Well, well, well. Here we are again. Face to face. Just you and me. And that creepy person who somehow always ends up sitting next to you — even when you’re just minding your own business on Dexter Lawn. Somehow they always show up. Yep, just the three of us.
Right. Well anyway, a couple of weeks ago I chose to sample a beer from the southern area of this fine state of ours. Now, just to be fair, I have gone with a beer that hails from the northern part of our state.
This week’s beers come from a brewpub up in Fairfield called Blue Frog Grog & Grill. Say that five times fast. Oh, and don’t worry about going on Wikipedia to figure out what grog is — I took care of that for you. In short, grog can encompass a wide variety of alcoholic beverages that are mostly, but not all, mixed.
In fact, this is where the term “groggy” came from. When one consumes too much grog, one becomes groggy. In fact, that is not a fact, but something I made up. Sure sounds right, though, doesn’t it?
Anywho, it is from this Bay Area brewery that I have taken today’s samples, Blonde Frog Ale, Hefe Weizen and India Pale Ale. These are three consistently mild and smooth beers that are slightly unique twists on the classic styles.
The first Blue Frog brew that I sampled was the Blonde Frog Ale. Light-feeling pale ale it may be, but it still packs a bit o’ punch with 6.75 percent alcohol. Upon letting the aroma of this ale waft into my nostrils, I found it to be a rather floral one. This is a pleasant contrast to that of last week’s citrusy beers.
Also, much like the beers to follow, this is one that is none too hoppy, but was made using an extra amount of pale malt. This beer isn’t exceptionally unique or complex, but it is certainly enjoyable, especially for those of you who are fans of the lighter beers. It is pretty smooth and mild all around.
The next beer up is the Blue Frog Hefe Weizen, a German-style wheat beer. While this beer is certainly high in yeast, it manages to still have a mild, balanced flavor. As with the blonde and most hefe weizens, this beer also uses hops that produce a more floral flavor and aroma, though this one also has a bit of spice to it.
Of course, the flavor of the hour with this beer is yeast. The bottle’s label is printed upside down with an arrow containing the words “this end up” pointing to the bottom. As you flip the bottle to read the description, it is revealed to you that all this was done to ensure that you release the yeast back into the beer before pouring.
This is because in unfiltered hefe weizens, the yeast will settle to the bottom of the bottle while in storage. Releasing the yeast back into the beer is an important process for the consumer to enjoy the full flavor of the hefe weizen as intended. Of course, the beverage will still be drinkable if this step is skipped, but the flavor is enhanced when the yeast is reintroduced into the beer.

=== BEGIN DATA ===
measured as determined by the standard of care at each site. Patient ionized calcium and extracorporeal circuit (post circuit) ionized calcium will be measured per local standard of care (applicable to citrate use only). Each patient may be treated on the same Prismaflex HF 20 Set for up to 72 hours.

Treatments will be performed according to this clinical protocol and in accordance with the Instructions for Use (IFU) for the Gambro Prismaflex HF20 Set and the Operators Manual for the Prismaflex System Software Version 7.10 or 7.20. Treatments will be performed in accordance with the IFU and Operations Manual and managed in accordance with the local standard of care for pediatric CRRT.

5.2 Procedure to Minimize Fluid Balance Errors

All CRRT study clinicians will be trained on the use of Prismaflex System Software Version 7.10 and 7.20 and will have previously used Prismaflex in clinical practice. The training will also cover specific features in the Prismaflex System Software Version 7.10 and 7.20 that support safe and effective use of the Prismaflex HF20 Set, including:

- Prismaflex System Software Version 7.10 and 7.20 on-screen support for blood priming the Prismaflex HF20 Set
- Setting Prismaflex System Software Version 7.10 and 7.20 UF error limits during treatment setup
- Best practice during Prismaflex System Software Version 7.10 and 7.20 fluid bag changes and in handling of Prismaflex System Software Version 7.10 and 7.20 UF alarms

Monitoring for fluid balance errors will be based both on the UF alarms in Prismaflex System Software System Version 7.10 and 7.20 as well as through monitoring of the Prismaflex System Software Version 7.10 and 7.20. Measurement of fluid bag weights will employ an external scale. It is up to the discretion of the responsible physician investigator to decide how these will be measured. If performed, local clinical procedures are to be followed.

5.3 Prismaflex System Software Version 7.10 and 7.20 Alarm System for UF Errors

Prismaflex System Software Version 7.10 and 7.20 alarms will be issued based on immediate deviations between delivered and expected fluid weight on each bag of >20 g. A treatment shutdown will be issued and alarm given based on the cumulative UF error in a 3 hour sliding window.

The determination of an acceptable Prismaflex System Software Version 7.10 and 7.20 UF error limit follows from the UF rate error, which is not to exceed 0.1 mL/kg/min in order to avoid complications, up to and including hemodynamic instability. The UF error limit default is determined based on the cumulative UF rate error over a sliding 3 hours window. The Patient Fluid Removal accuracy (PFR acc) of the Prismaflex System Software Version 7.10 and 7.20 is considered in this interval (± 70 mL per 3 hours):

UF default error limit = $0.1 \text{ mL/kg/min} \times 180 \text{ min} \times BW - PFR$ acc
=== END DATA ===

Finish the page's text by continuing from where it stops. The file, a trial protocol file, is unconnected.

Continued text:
And finally, we come to Blue Frog’s India Pale Ale. Now I know you’re thinking, “Another IPA, Adam? Really?” but I do love them, and every ale is different. For example, this IPA prides itself on being a more balanced brew. With less hoppiness and more malt, it is (surprise!) a more mild beer. It has a rating of 60 international bitterness units (IBUs), which is somewhat low for a typical IPA (Firestone’s Union Jack IPA is over 70 IBUs, as are Stone Brewing’s IPAs). But don’t let this milder version of an IPA trick you into thinking you’re not getting as much alcohol. The still substantial Alcohol By Volume of 7 percent is masked by the lack of bitterness and the extra amount of pale malt.
When first drinking this beer, one is again greeted by floral notes that are common in IPAs, as well as the extra maltiness. It isn’t until the aftertaste that one really gets the feel and flavor that is traditionally associated with IPAs, though that bitterness does make a welcome appearance.
The word of the day for these beers is “balance.” Blue Frog seems to focus on smooth, mild beers that have a satisfying balance of ingredients. While I myself prefer hoppier beers, I can certainly appreciate the goal of this brewery.
Speaking of goals, one cannot expect to get through life without setting any goals. And we’re not just talking big goals, like 50 Cent’s “Get Rich or Die Tryin’.” We’re talking about the smaller goals of how to get rich, or better yet, how to avoid death while trying. Probably the easiest way to avoid death would be to seclude oneself in a padded room in an insane asylum.
A close second would be using good judgment while consuming alcohol. So go out there and set those goals. Get rich and skip the whole die trying part. And when you do get rich, don’t cut the enjoyment short. Continue to drink responsibly. Don’t drink and drive, or die trying.